So, soon after arriving in town, Paul and BB make some friends, including a local girl named Samantha, whom Paul, of course, has the hots for. Samantha comes from an abusive home… “How abusive is it?” Well, it’s so abusive that her dad murders her. Paul is crushed, Samantha was his friend, and easily the most attractive girl to ever just accept that his best pal is a four ton boxy robot caveman baby of his own design. Knowing that only his keen teen intellect can reverse the brain death and decay Samantha’s lifeless corpse has suffered through being dead for hours upon hours, Paul, who doesn’t understand hubris, breaks into the morgue and implants BB’s robot circuit boards onto her brain. There should have never been any question as to if this was going to work, because of course it does, Samantha is back and the same as she ever was, save for the fact that she is now BB in Samantha’s body, and she now kills people. One of the people she kills is that cranky old monster from The Goonies, and it is, unquestionably, the one cool moment in the entire movie. Here it is, so you don’t have to sit through the rest of this dud.

If you feel hesitant to suspend your disbelief enough to accept what I’ve described above, then Deadly Friend is indeed nothing you want to tangle with, because it only get’s worse from there. The film ends with a new, more humanoid BB tearing out from inside Samantha’s empty corpse, because somehow the tiny slab of silicon and copper stuck onto her brain managed to reconstitute her entire body into some sort of terminator exoskeleton or something. It’s really hard to imagine that there was a time in man’s history when the concept of robotics was so badly misunderstood by anyone,  and I feel confident stating that Deadly Friend is not proof of ignorance, it’s proof of stupidity.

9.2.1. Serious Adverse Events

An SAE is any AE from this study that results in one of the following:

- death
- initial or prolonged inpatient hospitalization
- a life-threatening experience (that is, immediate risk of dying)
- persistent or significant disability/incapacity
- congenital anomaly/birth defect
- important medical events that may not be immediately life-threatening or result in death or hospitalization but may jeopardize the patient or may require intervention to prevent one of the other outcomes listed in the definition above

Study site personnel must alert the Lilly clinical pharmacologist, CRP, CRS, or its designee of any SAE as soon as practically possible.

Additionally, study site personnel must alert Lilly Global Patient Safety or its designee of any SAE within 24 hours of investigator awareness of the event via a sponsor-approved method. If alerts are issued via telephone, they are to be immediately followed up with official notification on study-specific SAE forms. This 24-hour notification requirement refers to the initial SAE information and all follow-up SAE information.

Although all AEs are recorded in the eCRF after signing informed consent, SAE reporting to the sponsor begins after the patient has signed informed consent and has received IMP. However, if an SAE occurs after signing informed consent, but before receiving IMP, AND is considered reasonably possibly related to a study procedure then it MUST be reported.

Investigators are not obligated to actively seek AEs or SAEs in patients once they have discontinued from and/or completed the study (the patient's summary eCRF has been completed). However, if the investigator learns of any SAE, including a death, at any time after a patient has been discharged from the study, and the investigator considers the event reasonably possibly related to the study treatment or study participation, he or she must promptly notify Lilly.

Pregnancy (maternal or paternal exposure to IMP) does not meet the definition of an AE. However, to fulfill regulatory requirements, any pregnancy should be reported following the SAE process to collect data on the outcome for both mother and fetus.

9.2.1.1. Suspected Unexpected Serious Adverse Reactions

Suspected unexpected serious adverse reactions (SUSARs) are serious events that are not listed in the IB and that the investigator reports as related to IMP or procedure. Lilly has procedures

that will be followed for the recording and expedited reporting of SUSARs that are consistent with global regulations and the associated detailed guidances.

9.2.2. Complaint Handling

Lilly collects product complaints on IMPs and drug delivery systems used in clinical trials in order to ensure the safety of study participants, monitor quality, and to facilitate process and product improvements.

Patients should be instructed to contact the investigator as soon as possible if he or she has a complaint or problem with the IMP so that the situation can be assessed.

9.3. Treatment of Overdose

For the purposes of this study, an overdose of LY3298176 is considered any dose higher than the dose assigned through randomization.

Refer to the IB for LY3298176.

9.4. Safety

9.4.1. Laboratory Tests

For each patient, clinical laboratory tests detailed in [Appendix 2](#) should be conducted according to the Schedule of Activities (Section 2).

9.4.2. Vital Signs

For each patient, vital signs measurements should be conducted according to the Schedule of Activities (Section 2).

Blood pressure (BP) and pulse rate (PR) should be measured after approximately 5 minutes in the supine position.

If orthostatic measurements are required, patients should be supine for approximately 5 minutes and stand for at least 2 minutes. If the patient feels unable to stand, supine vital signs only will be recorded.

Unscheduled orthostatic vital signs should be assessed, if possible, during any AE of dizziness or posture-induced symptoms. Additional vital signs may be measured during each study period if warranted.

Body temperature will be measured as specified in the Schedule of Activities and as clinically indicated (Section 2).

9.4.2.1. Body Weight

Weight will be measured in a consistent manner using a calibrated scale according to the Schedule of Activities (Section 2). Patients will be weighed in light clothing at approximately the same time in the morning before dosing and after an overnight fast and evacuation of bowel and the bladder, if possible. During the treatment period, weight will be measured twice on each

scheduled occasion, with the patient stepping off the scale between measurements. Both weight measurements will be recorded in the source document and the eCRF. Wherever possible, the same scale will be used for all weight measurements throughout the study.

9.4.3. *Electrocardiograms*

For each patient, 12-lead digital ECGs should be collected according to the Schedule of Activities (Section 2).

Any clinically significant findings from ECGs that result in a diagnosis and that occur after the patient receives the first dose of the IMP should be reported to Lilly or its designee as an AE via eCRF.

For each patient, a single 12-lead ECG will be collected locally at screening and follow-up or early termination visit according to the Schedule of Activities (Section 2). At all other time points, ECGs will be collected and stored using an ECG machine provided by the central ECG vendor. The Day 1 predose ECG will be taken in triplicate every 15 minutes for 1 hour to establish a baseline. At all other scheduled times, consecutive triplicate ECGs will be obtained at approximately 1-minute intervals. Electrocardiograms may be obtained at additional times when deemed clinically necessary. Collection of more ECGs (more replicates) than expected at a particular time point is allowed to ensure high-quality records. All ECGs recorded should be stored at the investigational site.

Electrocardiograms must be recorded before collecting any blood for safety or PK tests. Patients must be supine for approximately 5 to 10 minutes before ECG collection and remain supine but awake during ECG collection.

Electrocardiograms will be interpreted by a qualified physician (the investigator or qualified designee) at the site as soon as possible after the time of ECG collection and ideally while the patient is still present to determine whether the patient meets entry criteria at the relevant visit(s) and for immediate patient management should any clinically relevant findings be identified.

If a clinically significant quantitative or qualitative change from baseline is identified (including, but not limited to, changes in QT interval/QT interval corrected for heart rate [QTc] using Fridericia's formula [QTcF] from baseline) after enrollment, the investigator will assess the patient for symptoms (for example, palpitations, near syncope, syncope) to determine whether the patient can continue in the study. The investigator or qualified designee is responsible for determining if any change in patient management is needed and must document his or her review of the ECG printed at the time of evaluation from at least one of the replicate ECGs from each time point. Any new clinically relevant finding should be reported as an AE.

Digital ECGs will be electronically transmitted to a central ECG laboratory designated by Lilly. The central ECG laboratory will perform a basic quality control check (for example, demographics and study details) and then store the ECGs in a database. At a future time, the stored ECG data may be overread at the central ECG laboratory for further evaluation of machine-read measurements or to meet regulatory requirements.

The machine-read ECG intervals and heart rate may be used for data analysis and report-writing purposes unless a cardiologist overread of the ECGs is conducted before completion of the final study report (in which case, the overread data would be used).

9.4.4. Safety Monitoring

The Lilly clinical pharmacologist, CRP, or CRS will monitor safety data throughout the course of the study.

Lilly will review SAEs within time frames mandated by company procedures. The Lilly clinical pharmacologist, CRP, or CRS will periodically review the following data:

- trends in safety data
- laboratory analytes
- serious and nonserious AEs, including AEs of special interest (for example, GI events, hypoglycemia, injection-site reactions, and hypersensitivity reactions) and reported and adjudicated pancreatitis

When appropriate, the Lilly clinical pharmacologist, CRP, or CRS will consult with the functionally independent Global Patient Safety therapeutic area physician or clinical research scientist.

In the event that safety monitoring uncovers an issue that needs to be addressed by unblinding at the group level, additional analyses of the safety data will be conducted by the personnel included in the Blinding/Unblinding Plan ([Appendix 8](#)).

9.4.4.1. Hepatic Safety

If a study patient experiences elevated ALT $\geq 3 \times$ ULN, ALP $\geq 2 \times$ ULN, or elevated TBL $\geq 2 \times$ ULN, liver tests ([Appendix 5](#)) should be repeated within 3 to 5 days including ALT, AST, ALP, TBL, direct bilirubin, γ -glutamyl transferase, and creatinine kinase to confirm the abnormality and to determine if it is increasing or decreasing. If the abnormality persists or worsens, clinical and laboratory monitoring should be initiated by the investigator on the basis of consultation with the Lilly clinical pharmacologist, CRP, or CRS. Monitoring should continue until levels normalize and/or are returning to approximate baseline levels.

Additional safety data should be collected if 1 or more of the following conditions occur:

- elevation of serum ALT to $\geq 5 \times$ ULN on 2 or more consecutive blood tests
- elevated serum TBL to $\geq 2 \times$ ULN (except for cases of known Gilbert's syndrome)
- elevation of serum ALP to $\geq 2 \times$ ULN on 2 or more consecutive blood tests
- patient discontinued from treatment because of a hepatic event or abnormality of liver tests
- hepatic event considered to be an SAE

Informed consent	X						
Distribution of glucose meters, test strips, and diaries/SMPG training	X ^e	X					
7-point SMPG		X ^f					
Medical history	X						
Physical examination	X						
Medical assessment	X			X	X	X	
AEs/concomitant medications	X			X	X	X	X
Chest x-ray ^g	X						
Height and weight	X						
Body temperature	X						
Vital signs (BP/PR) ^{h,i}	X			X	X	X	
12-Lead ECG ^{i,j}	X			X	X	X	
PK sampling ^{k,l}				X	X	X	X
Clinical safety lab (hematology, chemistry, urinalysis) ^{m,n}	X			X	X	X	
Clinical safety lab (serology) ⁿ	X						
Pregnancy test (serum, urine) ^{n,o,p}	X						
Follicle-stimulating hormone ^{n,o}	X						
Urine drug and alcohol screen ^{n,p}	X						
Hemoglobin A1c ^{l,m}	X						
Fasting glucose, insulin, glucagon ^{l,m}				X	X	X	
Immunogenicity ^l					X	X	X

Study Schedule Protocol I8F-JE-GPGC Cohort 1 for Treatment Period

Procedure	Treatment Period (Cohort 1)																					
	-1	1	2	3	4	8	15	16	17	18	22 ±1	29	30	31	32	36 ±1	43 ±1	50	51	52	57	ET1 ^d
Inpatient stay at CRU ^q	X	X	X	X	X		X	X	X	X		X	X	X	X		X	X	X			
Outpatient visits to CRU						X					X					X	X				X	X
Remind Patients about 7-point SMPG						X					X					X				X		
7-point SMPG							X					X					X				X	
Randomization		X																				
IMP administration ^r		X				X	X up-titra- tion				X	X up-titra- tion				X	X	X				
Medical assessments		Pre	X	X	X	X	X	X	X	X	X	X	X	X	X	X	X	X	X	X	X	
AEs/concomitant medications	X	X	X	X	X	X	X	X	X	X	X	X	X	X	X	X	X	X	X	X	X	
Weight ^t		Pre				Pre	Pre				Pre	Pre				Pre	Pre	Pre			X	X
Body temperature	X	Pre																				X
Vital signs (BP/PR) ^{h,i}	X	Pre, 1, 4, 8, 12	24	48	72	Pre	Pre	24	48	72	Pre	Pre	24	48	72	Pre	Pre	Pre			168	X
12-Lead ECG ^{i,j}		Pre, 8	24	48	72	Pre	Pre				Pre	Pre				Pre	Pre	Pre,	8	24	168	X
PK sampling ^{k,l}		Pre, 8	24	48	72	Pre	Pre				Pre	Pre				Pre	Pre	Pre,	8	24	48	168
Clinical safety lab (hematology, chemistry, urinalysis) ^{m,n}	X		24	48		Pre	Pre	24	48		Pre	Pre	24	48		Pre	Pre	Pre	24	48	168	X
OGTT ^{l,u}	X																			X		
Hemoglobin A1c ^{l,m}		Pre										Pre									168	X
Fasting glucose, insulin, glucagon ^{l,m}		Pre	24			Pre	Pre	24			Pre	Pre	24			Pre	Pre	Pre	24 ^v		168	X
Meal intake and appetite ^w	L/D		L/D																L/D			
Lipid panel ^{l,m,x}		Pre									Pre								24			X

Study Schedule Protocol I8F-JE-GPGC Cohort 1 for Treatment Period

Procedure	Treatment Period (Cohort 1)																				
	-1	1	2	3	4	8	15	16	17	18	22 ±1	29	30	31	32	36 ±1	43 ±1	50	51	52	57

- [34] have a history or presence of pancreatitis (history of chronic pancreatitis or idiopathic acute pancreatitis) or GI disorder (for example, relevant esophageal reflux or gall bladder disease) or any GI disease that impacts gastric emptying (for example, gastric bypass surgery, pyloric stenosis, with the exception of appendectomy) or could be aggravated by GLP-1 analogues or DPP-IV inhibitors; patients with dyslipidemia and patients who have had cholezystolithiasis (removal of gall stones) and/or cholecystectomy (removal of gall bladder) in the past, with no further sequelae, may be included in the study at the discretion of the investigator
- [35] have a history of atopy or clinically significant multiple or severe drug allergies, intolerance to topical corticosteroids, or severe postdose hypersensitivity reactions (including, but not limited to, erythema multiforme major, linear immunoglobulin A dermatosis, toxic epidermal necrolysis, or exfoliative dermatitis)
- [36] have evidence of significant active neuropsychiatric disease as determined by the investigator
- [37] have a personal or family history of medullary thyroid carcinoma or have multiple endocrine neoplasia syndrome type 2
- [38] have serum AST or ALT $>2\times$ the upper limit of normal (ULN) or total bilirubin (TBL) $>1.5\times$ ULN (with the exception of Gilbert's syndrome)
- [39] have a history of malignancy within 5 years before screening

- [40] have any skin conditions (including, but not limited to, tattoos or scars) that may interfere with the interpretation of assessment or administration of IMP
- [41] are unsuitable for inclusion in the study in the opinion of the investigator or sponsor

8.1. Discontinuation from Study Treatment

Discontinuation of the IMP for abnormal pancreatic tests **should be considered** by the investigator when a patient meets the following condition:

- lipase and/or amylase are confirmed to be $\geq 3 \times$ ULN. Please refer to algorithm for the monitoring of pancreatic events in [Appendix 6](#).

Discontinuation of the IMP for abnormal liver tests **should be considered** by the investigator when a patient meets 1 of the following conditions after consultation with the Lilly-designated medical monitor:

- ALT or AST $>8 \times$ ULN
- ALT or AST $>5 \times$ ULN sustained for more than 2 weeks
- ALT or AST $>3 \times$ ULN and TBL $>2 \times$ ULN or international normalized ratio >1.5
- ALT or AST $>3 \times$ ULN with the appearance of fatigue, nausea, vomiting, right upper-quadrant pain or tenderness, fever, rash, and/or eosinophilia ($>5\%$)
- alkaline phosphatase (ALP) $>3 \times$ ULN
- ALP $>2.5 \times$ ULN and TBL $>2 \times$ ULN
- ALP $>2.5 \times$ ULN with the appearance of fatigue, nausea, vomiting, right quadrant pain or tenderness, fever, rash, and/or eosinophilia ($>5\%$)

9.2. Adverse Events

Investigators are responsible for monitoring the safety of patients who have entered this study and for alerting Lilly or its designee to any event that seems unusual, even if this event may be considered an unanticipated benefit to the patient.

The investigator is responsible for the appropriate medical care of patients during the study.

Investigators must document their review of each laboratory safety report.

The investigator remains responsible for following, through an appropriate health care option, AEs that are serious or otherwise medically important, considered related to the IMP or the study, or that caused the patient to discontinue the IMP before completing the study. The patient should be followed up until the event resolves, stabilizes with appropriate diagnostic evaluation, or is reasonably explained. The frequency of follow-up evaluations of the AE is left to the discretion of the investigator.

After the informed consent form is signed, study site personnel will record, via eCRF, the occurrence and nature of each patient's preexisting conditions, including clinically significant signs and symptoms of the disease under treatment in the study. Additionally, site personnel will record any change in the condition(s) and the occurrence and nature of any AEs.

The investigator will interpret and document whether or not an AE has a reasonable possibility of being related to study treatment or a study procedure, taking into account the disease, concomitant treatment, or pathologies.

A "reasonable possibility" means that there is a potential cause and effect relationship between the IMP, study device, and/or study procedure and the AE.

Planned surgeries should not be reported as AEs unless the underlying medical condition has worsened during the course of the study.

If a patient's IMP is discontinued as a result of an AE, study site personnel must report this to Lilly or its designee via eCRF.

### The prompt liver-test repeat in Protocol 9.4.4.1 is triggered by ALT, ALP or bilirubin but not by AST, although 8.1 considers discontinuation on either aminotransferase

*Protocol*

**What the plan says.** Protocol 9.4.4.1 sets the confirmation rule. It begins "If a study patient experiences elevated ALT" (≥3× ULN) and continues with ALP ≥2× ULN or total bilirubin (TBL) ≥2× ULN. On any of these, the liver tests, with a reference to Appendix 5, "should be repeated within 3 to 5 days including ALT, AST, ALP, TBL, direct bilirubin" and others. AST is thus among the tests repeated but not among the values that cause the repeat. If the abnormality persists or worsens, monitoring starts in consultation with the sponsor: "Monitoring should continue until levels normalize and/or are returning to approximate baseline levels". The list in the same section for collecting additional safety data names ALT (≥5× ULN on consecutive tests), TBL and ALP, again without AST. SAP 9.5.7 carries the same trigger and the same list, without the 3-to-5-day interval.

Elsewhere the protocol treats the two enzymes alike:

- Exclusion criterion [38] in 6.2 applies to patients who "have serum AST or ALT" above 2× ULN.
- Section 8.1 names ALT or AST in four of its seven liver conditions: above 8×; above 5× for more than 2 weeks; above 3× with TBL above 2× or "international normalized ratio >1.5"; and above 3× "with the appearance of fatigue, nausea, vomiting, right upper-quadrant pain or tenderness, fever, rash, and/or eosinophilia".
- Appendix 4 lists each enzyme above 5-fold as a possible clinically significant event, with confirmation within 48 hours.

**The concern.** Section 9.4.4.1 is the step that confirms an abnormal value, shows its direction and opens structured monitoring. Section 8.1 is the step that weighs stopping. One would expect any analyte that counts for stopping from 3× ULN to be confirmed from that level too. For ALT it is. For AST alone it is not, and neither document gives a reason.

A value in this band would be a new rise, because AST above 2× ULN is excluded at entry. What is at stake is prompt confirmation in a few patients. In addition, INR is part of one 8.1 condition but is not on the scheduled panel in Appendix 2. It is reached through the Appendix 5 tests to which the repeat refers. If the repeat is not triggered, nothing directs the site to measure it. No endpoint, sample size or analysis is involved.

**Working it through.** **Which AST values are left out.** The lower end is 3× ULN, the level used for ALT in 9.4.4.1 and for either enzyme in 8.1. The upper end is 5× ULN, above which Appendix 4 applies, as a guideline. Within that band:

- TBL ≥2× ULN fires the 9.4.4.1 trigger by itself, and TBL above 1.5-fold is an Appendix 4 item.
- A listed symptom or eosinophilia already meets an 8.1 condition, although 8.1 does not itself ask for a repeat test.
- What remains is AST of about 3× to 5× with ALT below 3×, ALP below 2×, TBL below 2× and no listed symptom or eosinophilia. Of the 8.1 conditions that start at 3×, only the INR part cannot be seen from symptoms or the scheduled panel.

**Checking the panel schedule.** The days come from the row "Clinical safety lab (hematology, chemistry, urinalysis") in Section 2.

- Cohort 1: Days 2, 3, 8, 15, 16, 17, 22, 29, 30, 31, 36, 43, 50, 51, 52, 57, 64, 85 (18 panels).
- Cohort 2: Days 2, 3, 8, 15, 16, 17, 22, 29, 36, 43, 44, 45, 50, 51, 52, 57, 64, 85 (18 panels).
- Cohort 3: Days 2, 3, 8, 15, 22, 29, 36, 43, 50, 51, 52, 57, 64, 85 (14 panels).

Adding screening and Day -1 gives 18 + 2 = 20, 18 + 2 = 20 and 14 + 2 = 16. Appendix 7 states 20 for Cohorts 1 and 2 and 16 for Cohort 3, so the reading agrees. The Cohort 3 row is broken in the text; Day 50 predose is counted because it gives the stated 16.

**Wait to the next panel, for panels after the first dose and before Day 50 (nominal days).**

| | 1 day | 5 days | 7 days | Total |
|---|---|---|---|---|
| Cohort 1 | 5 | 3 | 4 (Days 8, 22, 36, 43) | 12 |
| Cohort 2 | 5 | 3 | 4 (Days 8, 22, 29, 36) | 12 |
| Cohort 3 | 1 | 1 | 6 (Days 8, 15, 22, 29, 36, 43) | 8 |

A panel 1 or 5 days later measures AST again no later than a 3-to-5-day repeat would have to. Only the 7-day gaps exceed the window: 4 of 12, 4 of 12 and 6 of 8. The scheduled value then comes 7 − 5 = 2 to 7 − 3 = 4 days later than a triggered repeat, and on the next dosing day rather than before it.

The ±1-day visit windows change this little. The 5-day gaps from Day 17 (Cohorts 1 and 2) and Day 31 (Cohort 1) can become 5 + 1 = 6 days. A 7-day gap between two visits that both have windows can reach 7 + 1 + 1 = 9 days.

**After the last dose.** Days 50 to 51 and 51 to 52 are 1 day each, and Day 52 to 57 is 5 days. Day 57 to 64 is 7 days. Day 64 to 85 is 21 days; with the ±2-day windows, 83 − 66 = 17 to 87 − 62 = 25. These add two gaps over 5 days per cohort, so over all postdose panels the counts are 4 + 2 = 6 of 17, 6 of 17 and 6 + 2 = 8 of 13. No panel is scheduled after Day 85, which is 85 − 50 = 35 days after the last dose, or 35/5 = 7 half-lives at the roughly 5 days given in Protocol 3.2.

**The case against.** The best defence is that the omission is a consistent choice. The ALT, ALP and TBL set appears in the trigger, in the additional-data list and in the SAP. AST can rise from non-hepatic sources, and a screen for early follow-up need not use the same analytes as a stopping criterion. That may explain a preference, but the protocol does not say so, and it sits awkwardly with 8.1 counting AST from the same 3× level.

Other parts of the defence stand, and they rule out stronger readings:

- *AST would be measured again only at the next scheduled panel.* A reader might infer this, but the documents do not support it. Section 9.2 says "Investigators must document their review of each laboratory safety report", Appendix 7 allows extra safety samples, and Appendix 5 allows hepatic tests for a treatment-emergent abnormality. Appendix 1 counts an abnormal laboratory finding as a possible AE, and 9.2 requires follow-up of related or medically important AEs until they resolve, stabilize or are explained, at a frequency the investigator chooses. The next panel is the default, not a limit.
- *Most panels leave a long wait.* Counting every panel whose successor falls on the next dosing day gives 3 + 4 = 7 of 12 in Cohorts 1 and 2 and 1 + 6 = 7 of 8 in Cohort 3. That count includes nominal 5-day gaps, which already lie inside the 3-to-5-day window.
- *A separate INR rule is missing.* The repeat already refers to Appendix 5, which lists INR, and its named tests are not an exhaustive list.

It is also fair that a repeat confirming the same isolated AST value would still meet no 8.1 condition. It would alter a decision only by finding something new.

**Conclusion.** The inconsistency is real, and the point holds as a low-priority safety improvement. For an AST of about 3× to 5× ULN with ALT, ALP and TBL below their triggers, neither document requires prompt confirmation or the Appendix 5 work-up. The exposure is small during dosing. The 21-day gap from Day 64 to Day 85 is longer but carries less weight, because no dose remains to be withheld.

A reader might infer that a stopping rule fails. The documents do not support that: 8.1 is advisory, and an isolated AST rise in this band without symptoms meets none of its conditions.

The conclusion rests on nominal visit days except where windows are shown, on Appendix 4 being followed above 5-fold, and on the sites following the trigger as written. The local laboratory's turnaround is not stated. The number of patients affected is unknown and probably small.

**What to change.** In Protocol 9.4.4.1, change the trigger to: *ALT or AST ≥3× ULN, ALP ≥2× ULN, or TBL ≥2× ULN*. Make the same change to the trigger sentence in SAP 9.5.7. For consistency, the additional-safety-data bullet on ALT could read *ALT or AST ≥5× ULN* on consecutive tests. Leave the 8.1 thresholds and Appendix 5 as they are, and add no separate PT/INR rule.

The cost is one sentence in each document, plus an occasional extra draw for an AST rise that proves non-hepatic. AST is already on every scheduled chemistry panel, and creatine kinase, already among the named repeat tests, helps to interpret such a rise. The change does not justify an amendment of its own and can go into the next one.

So, Deadly Friend really, really sucks. The story is unforgivably stupid, and reliant on concepts that only a child would accept, but with subject matter far out of the range of what is appropriate for a child. The production is adequate, but who cares how well Deadly Friend is made, it’s DEADLY FRIEND! You can follow the recipe perfectly, but if the dish you’re crafting is dog feces soup, no one will compliment your cooking. The truth is, Deadly Friend is only worth seeing if you’re the kind of person who enjoys the DIY MST3K movie experience, as I do. If that’s what you want, here it is, it will suit you nicely. Even so, the move isn’t very likable, so I am forced to grade it harshly.

Also noteworthy; the theme song that plays over the credits. It’s just spooky tones, funky bass lines, and voices saying “BB!” Over and over. Did these people really think that the new, franchise spawning horror icon of American Cinema was going to be this lame droid? Clearly, the studio didn’t, because if you watched the trailer above, you’ll see that any reference to BB or robots is missing altogether. That’s the case with most of the press materials I’ve dug up in researching this film. Pretty funny. “Robot? What robot? Listen, just go see the movie.”